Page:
The militarisation and the establishment of an indoctrination regime within the state education system are reminiscent of the Italian and German regimes of pre-World War II. In fact, such a super-patriotism and super-nationalism are what I understand to be essential characteristics of fascism. The latter concept has a lengthy history, but probably reached its pinnacle in Italy and Germany under Mussolini and Hitler.

On 22 January, the IDF invaded the Abu Dis campus of Al-Quds University, on the eastern slope of the Jerusalem hills, fired tear gas into the campus along with rubber bullets and injured about 100 students or faculty who suffered from either tear gas inhalation or being hit with rubber bullets.

I wonder what the 250 US university presidents would think if their campuses were invaded by an occupation army, injuring 100 students and faculty.

The Palestinian people are a vulnerable people, an unwanted people — in the way of an expansionist Jewish state that is a European colony that established itself in the Middle East in the early half of the 20th century with the intention of dispersing the Palestinian people from Palestine.

The following exchange between Albert Einstein and Chaim Weizmann, recounted by Alfred Lilienthal, expresses the general attitude: “Dr Einstein told me that, strangely enough, he had never been a Zionist and had never favoured the creation of the State of Israel. Also, he told me of a significant conversation with Weizmann. Einstein had asked him: ‘What about the Arabs if Palestine were given to the Jews?’ and Weizmann said: ‘What Arabs? They are hardly of any consequence.’”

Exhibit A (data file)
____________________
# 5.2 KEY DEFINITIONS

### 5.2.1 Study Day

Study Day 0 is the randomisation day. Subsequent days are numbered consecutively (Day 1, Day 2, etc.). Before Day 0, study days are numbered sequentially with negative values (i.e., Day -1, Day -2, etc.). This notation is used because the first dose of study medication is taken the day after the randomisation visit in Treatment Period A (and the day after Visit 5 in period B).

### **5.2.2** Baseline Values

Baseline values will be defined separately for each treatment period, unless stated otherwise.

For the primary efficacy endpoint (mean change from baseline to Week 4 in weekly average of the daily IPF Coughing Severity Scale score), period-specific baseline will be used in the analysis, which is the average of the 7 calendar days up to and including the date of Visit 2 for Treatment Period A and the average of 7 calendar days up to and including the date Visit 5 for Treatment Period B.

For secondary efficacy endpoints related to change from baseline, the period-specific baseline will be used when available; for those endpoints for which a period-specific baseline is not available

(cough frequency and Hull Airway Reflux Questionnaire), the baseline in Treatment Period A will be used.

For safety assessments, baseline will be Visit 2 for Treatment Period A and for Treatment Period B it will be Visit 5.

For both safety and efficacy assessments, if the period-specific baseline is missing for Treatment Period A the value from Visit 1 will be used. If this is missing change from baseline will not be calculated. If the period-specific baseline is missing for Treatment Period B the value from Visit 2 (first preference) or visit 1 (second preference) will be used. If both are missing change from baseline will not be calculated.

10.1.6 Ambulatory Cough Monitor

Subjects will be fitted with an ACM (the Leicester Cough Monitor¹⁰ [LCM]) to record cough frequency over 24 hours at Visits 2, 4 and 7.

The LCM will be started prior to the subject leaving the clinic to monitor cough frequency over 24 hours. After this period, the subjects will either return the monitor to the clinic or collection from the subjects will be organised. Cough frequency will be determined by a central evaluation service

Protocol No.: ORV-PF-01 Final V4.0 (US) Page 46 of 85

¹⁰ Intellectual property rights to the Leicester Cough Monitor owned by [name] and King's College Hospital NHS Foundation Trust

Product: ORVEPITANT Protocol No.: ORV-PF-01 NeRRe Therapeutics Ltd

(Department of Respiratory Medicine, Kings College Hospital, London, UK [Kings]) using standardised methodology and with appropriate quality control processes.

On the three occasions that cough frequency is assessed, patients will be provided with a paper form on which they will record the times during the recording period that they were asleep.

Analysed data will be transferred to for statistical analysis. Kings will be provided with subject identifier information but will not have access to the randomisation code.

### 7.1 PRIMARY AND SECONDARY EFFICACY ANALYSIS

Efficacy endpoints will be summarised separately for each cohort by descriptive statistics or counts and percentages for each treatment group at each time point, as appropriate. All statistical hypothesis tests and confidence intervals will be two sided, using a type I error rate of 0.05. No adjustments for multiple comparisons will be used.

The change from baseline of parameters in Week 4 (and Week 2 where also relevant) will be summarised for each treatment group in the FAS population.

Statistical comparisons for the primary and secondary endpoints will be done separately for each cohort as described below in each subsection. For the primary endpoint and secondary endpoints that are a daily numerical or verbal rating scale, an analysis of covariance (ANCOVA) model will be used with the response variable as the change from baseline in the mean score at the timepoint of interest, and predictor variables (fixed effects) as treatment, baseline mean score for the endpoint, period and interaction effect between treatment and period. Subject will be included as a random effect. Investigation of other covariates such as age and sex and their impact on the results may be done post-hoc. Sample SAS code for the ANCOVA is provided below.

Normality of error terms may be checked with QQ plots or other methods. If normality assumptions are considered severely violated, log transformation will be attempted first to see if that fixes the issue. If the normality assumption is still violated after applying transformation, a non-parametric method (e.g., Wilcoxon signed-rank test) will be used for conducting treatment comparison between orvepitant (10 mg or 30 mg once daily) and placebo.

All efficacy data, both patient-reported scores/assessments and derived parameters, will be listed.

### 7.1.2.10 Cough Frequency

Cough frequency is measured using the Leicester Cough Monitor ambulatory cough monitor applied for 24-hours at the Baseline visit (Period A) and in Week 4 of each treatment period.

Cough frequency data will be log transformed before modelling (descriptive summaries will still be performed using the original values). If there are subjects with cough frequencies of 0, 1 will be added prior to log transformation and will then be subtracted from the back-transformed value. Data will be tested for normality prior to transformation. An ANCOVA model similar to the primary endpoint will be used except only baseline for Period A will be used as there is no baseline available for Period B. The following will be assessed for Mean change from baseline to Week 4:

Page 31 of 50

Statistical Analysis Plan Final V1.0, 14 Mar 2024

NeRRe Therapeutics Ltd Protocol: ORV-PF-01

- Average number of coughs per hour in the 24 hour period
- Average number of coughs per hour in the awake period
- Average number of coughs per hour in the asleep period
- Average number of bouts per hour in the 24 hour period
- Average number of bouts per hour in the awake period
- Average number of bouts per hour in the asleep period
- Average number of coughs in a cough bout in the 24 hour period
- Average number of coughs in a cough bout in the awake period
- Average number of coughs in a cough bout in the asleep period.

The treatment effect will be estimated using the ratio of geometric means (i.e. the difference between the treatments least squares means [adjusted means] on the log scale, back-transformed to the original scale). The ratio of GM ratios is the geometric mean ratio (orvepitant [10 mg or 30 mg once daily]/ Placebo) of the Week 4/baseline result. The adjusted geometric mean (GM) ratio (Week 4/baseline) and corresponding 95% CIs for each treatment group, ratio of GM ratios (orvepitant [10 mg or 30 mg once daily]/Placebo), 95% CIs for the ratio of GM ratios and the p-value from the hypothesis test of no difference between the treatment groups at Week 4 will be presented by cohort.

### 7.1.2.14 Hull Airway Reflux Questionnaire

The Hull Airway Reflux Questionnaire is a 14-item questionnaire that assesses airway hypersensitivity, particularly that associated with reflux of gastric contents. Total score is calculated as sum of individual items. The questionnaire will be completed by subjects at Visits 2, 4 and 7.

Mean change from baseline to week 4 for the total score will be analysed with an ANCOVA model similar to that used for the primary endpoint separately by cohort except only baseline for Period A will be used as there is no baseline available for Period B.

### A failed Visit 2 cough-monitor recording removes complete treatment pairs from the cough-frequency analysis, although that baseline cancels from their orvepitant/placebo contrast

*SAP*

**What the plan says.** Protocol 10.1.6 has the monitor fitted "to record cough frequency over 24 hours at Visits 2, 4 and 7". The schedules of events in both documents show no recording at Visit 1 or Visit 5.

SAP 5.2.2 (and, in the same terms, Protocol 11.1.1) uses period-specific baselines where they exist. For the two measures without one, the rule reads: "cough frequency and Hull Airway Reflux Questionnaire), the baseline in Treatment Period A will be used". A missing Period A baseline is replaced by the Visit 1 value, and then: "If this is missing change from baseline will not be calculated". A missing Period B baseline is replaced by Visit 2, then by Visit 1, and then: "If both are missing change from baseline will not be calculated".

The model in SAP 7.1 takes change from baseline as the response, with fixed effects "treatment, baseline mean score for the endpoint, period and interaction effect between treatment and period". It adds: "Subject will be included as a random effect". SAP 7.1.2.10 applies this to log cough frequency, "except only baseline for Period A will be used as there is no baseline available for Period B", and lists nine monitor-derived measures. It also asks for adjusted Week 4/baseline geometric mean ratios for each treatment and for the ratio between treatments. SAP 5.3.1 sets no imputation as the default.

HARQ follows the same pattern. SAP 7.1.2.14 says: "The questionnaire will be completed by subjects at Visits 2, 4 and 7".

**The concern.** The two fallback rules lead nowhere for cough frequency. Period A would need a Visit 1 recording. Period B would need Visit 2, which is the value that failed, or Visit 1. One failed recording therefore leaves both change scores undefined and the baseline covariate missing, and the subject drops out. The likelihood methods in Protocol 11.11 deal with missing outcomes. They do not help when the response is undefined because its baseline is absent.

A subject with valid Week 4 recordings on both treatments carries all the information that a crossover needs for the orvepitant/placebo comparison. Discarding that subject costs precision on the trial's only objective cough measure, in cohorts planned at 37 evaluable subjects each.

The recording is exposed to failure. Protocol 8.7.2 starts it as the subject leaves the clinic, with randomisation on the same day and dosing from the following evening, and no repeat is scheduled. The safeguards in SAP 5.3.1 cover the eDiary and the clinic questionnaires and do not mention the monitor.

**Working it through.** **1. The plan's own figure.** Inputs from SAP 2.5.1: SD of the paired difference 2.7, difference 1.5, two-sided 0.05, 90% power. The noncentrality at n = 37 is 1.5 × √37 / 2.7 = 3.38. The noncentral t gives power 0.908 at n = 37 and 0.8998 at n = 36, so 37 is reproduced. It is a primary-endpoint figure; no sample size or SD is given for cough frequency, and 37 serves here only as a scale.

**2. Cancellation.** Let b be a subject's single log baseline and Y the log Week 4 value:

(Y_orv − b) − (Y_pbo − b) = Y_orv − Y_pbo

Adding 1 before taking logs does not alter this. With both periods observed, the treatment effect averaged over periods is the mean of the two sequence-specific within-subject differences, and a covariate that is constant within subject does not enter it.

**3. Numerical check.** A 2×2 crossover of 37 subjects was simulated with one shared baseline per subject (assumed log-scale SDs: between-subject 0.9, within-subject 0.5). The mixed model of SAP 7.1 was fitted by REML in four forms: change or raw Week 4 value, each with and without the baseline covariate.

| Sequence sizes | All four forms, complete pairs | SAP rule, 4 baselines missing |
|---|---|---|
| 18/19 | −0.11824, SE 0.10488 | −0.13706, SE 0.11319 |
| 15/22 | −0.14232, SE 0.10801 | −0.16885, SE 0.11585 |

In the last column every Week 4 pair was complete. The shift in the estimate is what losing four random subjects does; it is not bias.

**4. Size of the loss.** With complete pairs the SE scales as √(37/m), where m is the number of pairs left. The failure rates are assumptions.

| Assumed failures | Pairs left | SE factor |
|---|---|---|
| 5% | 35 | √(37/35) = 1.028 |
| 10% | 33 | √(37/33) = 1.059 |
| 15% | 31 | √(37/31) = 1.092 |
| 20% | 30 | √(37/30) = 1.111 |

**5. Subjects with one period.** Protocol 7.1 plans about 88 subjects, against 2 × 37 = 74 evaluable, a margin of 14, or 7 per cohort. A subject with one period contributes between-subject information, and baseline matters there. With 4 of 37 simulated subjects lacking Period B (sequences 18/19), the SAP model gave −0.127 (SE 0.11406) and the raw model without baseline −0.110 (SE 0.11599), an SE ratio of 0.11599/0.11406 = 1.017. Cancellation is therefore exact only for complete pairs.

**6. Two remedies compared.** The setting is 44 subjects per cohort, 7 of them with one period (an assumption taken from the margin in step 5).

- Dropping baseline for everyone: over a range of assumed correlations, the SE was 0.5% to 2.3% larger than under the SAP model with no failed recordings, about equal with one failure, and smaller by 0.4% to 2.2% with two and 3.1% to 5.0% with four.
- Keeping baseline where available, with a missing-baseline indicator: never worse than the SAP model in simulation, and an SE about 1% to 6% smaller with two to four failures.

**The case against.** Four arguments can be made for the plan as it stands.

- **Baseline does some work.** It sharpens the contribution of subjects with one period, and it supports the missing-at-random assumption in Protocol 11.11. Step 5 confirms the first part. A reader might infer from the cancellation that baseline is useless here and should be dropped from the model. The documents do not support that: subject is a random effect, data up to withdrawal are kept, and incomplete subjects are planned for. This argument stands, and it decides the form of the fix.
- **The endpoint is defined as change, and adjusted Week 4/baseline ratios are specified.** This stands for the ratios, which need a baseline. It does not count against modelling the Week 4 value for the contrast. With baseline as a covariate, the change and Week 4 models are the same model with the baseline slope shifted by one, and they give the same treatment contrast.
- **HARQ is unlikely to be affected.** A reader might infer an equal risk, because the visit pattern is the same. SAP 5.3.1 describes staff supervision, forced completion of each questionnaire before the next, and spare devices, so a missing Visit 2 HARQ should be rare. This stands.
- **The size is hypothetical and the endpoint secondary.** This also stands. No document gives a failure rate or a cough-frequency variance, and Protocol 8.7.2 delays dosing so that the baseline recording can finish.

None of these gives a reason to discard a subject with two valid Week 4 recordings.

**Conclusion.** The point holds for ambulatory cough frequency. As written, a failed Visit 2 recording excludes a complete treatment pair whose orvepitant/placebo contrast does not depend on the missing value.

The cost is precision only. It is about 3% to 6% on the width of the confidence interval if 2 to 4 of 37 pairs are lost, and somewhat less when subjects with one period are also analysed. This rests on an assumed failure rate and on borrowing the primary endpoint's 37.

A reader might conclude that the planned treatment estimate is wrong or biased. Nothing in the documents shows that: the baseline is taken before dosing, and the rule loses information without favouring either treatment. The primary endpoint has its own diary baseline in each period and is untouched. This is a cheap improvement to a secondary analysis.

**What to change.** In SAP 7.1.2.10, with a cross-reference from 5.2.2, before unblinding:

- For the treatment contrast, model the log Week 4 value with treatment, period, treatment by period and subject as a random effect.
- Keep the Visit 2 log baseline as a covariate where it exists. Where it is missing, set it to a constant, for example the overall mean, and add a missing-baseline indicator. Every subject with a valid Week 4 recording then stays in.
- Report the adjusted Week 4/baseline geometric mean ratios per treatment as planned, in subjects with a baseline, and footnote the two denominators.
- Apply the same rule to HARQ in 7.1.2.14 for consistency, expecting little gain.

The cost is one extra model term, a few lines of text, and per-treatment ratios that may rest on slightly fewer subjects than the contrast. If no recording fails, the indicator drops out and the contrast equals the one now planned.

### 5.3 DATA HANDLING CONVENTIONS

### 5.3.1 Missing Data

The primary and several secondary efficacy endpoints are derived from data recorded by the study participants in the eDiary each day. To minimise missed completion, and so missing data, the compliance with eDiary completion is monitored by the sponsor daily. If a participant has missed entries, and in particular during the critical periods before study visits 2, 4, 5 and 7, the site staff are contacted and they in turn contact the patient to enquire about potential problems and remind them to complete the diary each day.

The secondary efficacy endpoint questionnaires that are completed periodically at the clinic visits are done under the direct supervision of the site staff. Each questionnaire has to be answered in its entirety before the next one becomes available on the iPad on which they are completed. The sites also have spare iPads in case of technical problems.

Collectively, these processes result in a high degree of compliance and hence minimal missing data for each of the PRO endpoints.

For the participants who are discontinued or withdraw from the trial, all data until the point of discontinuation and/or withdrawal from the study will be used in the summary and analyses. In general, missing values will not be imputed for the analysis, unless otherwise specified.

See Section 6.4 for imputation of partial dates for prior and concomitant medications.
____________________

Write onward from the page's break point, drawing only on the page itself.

Christian Zionist Lord Shaftsbury had previously told Weizmann — as referenced by Nur Masalha — that: “there were only Negroes living in Palestine and they were of no importance.”

The Zionist movement has pretended throughout its existence that the Palestinian people, though they were sometimes recognised as occupants of the land of Palestine, did not really exist in any substantial sense. Nor were they regarded as a distinct people but rather part of an amorphous undifferentiated Arab sea of persons.

They have been the targets of numerous intermittent massacres by Jewish forces from 1948 onward — the Sabra and Shatila massacre (of 2,000-3,000 defenceless Palestinians, mostly women and children, in the refugee camp of Beirut in 1982) only the most notorious, but by no means the only one. The Deir Yassin massacre of 1948 was the most infamous of that period, but was hardly even the largest in terms of numbers killed.